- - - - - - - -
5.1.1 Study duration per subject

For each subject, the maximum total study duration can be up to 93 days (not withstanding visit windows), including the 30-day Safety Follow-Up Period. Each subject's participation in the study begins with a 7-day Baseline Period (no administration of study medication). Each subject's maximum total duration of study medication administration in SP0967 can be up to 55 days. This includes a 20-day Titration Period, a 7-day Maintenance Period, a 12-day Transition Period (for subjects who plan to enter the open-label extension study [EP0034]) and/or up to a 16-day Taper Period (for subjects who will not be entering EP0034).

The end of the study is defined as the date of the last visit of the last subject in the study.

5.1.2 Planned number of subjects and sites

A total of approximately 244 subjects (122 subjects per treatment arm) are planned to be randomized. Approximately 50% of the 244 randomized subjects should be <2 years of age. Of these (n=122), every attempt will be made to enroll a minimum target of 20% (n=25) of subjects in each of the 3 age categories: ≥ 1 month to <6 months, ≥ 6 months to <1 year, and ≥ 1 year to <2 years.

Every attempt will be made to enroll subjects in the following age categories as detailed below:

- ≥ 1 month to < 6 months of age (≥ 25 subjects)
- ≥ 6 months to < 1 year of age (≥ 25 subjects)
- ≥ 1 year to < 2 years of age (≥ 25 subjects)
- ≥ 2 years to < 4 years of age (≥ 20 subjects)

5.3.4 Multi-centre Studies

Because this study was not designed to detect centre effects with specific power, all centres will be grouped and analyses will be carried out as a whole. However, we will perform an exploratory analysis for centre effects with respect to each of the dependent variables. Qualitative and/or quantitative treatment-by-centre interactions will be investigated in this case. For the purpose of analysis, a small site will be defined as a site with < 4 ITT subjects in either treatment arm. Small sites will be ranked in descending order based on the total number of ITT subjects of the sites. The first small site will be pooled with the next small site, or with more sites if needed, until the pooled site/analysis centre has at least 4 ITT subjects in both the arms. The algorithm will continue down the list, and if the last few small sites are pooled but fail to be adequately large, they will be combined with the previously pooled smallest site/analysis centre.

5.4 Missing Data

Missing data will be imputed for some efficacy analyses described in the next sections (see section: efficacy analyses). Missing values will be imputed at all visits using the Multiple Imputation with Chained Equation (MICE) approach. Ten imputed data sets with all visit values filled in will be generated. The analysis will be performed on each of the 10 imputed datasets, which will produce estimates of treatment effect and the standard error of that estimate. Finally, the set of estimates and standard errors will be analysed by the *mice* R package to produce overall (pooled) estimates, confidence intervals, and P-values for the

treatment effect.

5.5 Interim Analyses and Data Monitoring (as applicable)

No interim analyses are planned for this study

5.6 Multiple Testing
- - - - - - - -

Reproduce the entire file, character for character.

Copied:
5.1.1 Study duration per subject

For each subject, the maximum total study duration can be up to 93 days (not withstanding visit windows), including the 30-day Safety Follow-Up Period. Each subject's participation in the study begins with a 7-day Baseline Period (no administration of study medication). Each subject's maximum total duration of study medication administration in SP0967 can be up to 55 days. This includes a 20-day Titration Period, a 7-day Maintenance Period, a 12-day Transition Period (for subjects who plan to enter the open-label extension study [EP0034]) and/or up to a 16-day Taper Period (for subjects who will not be entering EP0034).

The end of the study is defined as the date of the last visit of the last subject in the study.

5.1.2 Planned number of subjects and sites

A total of approximately 244 subjects (122 subjects per treatment arm) are planned to be randomized. Approximately 50% of the 244 randomized subjects should be <2 years of age. Of these (n=122), every attempt will be made to enroll a minimum target of 20% (n=25) of subjects in each of the 3 age categories: ≥ 1 month to <6 months, ≥ 6 months to <1 year, and ≥ 1 year to <2 years.

Every attempt will be made to enroll subjects in the following age categories as detailed below:

- ≥ 1 month to < 6 months of age (≥ 25 subjects)
- ≥ 6 months to < 1 year of age (≥ 25 subjects)
- ≥ 1 year to < 2 years of age (≥ 25 subjects)
- ≥ 2 years to < 4 years of age (≥ 20 subjects)

5.3.4 Multi-centre Studies

Because this study was not designed to detect centre effects with specific power, all centres will be grouped and analyses will be carried out as a whole. However, we will perform an exploratory analysis for centre effects with respect to each of the dependent variables. Qualitative and/or quantitative treatment-by-centre interactions will be investigated in this case. For the purpose of analysis, a small site will be defined as a site with < 4 ITT subjects in either treatment arm. Small sites will be ranked in descending order based on the total number of ITT subjects of the sites. The first small site will be pooled with the next small site, or with more sites if needed, until the pooled site/analysis centre has at least 4 ITT subjects in both the arms. The algorithm will continue down the list, and if the last few small sites are pooled but fail to be adequately large, they will be combined with the previously pooled smallest site/analysis centre.

5.4 Missing Data

Missing data will be imputed for some efficacy analyses described in the next sections (see section: efficacy analyses). Missing values will be imputed at all visits using the Multiple Imputation with Chained Equation (MICE) approach. Ten imputed data sets with all visit values filled in will be generated. The analysis will be performed on each of the 10 imputed datasets, which will produce estimates of treatment effect and the standard error of that estimate. Finally, the set of estimates and standard errors will be analysed by the *mice* R package to produce overall (pooled) estimates, confidence intervals, and P-values for the

treatment effect.

5.5 Interim Analyses and Data Monitoring (as applicable)

No interim analyses are planned for this study

5.6 Multiple Testing